But what a beautiful mess. From the opening aerial shots, there’s a boldness in the sheer lunacy of Brazil’s visual style that sweeps you up and carries you with it. The technological ineptitude of state-engineered ’progress’ is a joy to behold, enhancing both Sam’s eventually hellish apartment and his extraordinary offices. The vision pervades throughout the film, too, which is more than you can say for the similarly-themed V for Vendetta. And for all that the film closely apes 1984, it gives the story a number of comic, sinister and noir twists to fashion a unique experience. A remarkably fresh one at that: ‘We’re all in it together’, a slogan whose sarcasm is reflected in the grotty existence of the working class and the (albeit illusory) decadence of Sam’s mother, is eerily close to the British Conservative party’s slogan during the 2010 election.
As for the stunning torture chamber, and what follows: well, I won’t spoil it for newcomers, but the invention of the climactic sequence, with the infiltration of dreams into Sam’s life (and vice versa) informs our appreciation of more sophisticated/better-funded fare such as Chris Nolan’s Inception. It also provides some truly unforgettable images, which are arresting and loaded with significance. Taken at its highest, Mrs Lowry’s cosmetic surgery and the disastrous work on Alma provide a cruel visual metaphor for a society that maintains a civilised surface, but is completely rotten on the inside (the funeral scene is profoundly striking). Some may find the symbolism blatant, others confusing and opaque; but it all gives Brazil an uncomfortable, oppressive and gripping atmosphere. The final twist is heartbreaking and bittersweet.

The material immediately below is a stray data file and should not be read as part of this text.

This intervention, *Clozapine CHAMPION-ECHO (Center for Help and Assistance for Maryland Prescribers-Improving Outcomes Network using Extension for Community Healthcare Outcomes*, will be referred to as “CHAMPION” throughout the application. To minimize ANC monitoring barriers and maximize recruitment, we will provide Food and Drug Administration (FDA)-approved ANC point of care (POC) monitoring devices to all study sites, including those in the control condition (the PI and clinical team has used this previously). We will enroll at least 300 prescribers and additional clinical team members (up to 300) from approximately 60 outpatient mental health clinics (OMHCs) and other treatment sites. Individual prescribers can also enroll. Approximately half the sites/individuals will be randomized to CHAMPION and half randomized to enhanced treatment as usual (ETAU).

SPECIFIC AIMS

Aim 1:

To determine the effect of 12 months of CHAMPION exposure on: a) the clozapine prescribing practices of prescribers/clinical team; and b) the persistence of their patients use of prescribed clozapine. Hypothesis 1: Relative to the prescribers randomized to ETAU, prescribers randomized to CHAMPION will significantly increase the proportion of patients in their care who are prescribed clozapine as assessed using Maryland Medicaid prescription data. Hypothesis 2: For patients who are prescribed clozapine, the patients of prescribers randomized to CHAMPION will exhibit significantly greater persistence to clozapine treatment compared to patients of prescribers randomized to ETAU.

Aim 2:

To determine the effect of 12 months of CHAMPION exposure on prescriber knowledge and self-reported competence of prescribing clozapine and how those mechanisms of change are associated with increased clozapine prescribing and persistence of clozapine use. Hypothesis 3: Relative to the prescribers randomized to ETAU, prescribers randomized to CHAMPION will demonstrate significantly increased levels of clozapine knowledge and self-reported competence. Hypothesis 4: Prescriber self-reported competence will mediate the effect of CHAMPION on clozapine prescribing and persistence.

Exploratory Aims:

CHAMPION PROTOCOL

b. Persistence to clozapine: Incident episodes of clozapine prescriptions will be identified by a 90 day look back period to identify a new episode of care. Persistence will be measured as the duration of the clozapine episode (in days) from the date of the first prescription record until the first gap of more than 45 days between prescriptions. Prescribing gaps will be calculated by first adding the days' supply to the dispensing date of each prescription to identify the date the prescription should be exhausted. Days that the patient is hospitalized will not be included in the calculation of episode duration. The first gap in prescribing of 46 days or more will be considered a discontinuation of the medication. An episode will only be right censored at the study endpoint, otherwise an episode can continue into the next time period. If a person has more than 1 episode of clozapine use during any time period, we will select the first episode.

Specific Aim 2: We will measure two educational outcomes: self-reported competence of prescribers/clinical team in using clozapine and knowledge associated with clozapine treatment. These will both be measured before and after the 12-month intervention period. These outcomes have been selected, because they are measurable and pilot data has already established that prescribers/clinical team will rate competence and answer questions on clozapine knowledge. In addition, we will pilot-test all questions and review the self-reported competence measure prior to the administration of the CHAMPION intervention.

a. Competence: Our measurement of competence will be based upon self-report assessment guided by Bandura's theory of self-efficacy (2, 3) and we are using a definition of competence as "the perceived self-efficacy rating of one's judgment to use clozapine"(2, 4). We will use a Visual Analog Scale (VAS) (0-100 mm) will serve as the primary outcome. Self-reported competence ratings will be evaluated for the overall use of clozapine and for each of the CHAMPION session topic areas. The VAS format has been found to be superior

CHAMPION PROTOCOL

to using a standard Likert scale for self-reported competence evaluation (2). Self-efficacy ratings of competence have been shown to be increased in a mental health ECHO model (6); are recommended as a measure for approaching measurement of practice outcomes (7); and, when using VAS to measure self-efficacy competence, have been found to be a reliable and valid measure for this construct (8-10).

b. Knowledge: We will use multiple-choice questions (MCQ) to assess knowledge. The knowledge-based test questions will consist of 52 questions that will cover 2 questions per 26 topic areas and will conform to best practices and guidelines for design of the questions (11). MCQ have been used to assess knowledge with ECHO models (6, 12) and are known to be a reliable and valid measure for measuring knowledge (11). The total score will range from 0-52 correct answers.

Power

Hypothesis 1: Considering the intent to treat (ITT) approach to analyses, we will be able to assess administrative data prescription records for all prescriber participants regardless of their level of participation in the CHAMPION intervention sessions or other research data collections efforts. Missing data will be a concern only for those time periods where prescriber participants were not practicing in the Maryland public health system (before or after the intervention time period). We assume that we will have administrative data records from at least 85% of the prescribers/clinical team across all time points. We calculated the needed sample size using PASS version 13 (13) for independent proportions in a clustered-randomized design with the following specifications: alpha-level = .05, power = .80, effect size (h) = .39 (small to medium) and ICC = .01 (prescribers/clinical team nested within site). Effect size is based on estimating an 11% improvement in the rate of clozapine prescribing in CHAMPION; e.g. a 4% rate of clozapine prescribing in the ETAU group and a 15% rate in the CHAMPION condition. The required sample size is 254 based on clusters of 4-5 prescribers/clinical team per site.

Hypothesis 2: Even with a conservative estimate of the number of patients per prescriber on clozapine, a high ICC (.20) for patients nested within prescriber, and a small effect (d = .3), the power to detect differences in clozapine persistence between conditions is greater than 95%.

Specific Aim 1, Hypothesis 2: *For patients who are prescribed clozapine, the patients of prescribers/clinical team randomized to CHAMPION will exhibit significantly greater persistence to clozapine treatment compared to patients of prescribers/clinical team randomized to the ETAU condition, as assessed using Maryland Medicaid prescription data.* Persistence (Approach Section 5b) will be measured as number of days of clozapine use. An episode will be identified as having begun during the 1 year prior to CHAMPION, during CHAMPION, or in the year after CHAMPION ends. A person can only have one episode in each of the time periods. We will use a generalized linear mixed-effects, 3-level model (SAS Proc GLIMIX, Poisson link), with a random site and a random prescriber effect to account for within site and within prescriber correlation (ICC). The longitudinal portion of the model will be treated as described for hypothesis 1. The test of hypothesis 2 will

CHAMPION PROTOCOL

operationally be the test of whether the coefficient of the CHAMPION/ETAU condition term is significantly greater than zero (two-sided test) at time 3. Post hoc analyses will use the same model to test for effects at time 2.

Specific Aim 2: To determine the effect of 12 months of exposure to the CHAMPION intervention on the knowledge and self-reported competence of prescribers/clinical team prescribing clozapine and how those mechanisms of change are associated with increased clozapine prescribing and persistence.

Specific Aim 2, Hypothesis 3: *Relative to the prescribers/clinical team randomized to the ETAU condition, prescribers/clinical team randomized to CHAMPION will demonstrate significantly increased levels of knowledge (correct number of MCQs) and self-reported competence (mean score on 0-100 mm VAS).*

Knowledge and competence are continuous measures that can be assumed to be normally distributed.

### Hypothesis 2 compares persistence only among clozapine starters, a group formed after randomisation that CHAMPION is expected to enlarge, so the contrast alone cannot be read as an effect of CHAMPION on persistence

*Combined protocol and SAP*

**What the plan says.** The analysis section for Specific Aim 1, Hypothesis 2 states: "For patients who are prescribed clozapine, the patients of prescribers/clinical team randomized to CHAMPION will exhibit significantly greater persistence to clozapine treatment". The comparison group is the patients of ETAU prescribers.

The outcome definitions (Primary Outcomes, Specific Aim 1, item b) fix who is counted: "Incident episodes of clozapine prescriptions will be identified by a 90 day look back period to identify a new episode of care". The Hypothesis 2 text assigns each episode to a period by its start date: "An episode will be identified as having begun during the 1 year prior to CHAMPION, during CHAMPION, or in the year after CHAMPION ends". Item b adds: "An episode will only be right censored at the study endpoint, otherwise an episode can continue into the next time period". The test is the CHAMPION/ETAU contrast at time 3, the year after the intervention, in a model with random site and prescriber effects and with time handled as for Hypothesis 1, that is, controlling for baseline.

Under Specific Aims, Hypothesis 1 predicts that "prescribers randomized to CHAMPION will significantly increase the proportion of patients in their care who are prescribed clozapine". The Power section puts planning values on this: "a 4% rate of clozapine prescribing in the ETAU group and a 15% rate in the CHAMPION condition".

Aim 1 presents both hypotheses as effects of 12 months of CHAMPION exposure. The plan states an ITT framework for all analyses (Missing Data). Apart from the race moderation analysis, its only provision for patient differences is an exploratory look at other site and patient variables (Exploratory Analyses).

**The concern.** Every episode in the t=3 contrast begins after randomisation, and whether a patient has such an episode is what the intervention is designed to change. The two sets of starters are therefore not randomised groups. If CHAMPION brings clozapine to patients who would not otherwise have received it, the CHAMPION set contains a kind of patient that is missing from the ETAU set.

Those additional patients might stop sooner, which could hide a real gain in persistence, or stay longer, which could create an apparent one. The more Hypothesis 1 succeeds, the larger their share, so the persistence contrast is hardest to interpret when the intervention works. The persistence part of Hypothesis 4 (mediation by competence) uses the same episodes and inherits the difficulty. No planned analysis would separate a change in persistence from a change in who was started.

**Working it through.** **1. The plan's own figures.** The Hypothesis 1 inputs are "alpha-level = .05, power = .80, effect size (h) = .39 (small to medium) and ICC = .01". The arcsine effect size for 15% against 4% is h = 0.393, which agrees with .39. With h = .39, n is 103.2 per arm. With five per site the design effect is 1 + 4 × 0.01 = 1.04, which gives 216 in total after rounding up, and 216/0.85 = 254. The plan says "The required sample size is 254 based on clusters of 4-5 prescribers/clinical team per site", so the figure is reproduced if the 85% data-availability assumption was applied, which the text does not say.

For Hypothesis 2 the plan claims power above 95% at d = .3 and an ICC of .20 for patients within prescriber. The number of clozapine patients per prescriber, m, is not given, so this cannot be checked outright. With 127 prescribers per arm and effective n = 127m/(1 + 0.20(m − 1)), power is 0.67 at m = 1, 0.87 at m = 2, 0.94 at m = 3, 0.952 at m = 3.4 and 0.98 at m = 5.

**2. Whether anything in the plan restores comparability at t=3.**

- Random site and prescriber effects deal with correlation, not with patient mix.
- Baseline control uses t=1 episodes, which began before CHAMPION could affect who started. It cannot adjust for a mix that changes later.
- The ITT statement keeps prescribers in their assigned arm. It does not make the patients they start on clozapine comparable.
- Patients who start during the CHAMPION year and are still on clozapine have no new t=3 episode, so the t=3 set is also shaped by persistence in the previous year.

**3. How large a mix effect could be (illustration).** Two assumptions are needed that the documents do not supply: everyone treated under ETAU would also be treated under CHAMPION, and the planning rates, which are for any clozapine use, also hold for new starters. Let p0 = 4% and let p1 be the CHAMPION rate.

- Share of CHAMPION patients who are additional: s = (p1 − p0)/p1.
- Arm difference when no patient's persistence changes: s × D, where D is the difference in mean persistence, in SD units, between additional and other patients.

Brazil is also lucky to have a cast that almost uniformly fits their roles to perfection. Pryce brings off a wonderful combination of awkwardness and heroism, while Helmond is terrific as his domineering mother. Palin – such an affable presence in his previous work – is brilliant as Jack, the smiling monster, while De Niro (who went for Jack, but stayed for what he could get) is a charming, if brief, surprise. Greist is perhaps not quite so compelling, but is effective enough contrasting the helpless maiden of Sam’s dreams against the butch trucker in real life. The bonus comes in the contributions made by those I haven’t yet mentioned: Ian Holm as Mr Kurtzmann, Sam’s ineffectual boss; Peter Vaughan as the chummy minister; Jim Broadbent as Ida Lowry’s eccentric surgeon; and Bob Hoskins as the jobsworth engineer who makes Sam’s life hell, before coming to a sticky end. The broad spectrum of vivid supporting characters adds to the feeling of a fully-realised society, helping this film to tick and overcome its slower, less successful moments.
I couldn’t tell you anything about the so-called ’Love Conquers All’ version of Brazil, but I can only assume it ruins the glorious pessimism of Gilliam’s extraordinary tale. Avoid that, if you can, and catch the movie in all its mad, imperfect glory. Gilliam has made much more accomplished films, not least Fear and Loathing in Las Vegas and Twelve Monkeys, but for me nothing in those movies has the impact of the best of Brazil. Oh, and did I mention that the signature tune is as catchy as hell?